The Joseph Rowntree Foundation has produced an excellent guide on how to get on and do things in your community without getting hung-up on red tape.
Zurich Insurance also has an excellent online resource with guidance on health and safety, insurance and managing risk for small community groups and initiatives such as street parties and parent toddler groups.
Becoming a constituted group
However, the time may come when you need a more formal structure for your community group, particularly if you wish to raise finance or funding or enter into a legal agreement.
The first stage in becoming a more formal organisation may be to adopt a constitution. A constitution is a simple set of rules which for you or your group to help make it clear to everyone involved what you intend to do and how you intend to operate. There are no legal rules about what your constitution should say, but there are good examples here and here.
If you are going to apply for grant funding, this document will show funders that you are well organised. The sorts of things you need to set out in your constitution include:
- The name and purpose of the group
- Who the members of the group are
- Who makes the decisions –the committee or board members
- How the committee will work with processes for decision making/resolving disputes
- Any designated roles such as Chair, Treasurer & Secretary
- Who has responsibility for Health & Safety
- How money is to be managed
- What powers the group has – for example: to raise funds, to give out grants, to manage buildings, to employ staff and so on.
As a constituted group – sometimes called an association – you are now able to apply for funding, set up a bank account, buy insurance, rent property, own equipment and even employ staff. You can also apply for charitable status.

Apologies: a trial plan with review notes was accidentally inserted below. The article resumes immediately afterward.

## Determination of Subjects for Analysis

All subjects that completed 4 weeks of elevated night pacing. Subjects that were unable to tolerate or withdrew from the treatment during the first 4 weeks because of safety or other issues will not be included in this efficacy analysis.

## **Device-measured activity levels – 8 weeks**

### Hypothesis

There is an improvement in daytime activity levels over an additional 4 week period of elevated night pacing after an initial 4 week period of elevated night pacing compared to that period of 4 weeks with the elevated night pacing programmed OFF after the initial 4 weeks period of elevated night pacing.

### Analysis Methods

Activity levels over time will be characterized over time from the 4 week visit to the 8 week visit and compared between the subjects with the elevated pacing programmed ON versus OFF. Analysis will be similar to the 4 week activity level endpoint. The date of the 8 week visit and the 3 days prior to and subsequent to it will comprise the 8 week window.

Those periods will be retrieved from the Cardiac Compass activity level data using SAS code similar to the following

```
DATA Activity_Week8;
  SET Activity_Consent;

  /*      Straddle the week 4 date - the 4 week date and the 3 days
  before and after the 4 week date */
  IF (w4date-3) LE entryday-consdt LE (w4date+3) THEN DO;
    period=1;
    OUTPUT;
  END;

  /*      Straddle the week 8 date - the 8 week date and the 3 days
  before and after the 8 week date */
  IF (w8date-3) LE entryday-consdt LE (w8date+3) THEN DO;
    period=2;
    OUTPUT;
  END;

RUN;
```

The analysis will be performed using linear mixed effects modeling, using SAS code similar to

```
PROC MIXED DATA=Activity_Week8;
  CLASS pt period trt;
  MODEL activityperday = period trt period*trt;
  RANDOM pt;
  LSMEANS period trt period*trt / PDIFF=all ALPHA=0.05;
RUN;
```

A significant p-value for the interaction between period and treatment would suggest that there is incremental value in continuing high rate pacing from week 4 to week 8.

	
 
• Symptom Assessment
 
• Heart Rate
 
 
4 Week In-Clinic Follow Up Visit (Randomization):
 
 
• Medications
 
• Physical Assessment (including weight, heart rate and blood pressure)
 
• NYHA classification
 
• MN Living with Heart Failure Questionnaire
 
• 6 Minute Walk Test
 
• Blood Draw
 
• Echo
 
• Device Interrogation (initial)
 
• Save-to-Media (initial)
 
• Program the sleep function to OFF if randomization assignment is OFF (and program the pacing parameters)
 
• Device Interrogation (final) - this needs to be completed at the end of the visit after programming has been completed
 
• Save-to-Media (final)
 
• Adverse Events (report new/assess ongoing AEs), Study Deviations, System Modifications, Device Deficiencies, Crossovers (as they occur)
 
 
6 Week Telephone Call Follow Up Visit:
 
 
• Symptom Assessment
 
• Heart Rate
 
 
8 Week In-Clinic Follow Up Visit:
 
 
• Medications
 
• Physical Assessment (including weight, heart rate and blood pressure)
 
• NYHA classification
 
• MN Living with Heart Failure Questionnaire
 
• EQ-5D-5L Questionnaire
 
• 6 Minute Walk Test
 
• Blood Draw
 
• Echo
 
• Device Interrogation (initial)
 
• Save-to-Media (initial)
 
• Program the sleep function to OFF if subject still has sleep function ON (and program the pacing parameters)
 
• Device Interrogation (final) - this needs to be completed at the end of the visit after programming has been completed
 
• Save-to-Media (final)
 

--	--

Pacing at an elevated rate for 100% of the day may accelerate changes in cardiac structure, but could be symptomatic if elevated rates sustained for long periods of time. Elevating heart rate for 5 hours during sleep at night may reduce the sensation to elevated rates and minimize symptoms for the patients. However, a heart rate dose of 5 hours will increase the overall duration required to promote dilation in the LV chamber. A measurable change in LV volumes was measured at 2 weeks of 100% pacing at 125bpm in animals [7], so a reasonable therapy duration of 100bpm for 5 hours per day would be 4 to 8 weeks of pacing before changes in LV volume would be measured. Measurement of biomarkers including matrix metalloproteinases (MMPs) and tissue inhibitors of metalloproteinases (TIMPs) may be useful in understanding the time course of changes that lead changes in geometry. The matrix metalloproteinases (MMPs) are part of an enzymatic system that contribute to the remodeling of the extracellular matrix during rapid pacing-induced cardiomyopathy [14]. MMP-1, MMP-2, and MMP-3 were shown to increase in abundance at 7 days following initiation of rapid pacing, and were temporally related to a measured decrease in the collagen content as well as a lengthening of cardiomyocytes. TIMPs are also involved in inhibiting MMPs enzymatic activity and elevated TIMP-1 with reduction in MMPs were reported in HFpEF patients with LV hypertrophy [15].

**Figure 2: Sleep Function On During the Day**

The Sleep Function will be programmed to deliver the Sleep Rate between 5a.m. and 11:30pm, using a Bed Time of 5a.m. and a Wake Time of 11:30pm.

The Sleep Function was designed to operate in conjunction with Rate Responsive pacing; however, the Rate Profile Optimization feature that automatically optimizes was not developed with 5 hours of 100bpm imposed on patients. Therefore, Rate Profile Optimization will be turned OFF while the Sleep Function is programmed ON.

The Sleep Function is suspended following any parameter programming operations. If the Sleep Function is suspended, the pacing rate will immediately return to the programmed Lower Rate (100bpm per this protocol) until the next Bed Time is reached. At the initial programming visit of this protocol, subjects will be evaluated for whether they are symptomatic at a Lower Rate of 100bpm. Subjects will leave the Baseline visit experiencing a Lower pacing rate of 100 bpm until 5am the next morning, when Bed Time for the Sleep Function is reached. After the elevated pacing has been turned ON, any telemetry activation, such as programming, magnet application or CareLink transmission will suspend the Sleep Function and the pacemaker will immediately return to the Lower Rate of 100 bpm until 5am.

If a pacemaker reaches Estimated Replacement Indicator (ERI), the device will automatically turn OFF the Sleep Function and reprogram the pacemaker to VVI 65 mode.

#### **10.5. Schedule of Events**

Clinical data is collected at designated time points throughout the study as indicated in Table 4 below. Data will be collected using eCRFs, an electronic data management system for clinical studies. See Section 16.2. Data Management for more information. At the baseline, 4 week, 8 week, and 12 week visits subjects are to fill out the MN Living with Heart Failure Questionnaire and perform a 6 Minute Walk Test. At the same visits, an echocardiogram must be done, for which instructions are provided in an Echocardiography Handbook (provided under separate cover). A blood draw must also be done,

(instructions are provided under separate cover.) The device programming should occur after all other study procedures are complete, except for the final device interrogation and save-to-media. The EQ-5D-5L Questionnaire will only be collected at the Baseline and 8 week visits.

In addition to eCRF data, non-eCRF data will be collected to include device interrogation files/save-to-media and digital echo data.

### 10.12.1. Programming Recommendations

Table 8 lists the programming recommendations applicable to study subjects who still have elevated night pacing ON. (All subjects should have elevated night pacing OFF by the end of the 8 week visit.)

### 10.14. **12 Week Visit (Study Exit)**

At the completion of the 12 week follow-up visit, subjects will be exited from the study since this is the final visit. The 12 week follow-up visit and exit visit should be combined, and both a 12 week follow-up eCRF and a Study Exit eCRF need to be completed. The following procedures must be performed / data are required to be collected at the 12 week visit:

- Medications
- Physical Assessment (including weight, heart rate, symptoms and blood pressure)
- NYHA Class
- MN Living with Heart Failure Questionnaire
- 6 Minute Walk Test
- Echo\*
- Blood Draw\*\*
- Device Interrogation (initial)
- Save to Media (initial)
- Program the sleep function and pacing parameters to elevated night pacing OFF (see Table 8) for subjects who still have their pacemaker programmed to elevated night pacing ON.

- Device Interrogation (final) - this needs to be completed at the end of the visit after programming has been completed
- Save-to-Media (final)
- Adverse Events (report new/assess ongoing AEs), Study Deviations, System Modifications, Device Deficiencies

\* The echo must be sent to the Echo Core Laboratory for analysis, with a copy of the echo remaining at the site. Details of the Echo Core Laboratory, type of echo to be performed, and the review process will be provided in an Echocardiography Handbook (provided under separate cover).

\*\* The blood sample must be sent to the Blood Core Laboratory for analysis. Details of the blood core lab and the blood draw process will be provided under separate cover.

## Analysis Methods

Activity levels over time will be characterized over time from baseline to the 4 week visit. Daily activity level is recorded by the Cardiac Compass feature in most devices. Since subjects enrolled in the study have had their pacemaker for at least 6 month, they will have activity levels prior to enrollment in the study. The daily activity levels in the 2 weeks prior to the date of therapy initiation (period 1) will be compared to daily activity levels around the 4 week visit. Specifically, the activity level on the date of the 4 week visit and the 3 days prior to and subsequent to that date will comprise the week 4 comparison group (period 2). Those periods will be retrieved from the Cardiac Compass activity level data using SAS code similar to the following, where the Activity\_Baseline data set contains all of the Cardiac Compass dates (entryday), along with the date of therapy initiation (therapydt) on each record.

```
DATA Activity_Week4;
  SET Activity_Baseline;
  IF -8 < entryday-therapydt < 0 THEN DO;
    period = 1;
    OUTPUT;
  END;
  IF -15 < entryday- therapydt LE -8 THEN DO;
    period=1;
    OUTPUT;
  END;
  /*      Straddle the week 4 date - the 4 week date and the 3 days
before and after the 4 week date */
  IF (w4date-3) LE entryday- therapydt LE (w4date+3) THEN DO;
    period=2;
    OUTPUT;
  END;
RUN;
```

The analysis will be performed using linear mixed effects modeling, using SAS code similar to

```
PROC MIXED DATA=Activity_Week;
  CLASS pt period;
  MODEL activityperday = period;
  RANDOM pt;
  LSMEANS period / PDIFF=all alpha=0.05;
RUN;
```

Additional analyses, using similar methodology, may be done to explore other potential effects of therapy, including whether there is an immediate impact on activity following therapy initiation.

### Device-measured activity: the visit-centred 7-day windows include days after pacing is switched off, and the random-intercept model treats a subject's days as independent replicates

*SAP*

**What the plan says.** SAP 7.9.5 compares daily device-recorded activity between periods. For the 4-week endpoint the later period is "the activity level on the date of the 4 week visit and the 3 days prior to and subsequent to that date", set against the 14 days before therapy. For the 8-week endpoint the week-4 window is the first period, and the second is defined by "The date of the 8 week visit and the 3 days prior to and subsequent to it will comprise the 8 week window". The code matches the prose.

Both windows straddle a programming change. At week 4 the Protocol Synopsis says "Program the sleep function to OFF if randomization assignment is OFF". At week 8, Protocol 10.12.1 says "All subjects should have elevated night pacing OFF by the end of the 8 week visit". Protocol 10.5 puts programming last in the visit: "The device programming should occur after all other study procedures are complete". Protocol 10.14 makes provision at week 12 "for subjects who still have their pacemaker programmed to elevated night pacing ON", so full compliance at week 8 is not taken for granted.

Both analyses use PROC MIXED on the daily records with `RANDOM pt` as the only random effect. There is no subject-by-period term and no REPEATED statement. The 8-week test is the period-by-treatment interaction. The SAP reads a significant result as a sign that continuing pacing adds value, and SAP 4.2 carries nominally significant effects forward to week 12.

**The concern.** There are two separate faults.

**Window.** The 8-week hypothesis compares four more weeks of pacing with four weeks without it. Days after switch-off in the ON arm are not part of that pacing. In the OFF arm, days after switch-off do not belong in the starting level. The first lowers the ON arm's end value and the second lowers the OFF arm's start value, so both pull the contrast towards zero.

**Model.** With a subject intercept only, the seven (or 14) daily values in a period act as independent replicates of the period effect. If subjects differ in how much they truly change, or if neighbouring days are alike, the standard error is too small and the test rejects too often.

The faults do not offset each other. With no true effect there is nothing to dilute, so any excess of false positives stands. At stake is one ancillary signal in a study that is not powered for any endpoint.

However, it is very important to be aware that a constituted group is not an incorporated organisation and is not a legal body in its own right. It has no separate legal identity. That means that individual members who enter into obligations, such as contracts, on behalf of the group are responsible as individuals for its debts and other liabilities. The central feature of unincorporated businesses or organisations is personal liability for the owner, partner or member of the management committee.
If you are on the management committee of an unincorporated association your personal assets are at risk if the assets of the organisation are not sufficient to cover all the debts and liabilities.
An unincorporated group or association is perfectly appropriate if you want to run informal or small-scale community events or activities, such as:
- Befriending activities
- Coffee mornings
- Lunch clubs
- Music events
- Five-a-side competitions
- Parent and toddler sessions.
A Neighbourhood Forum set up for the purpose of producing a Neighbourhood Plan can also be an unincorporated, constituted group.
Once you have written you and agreed your constitution, it becomes the ‘governing document’ of your group. A good constitution sets out how your group is run, and can help to resolve disputes and enable new members to fully participate in group activities.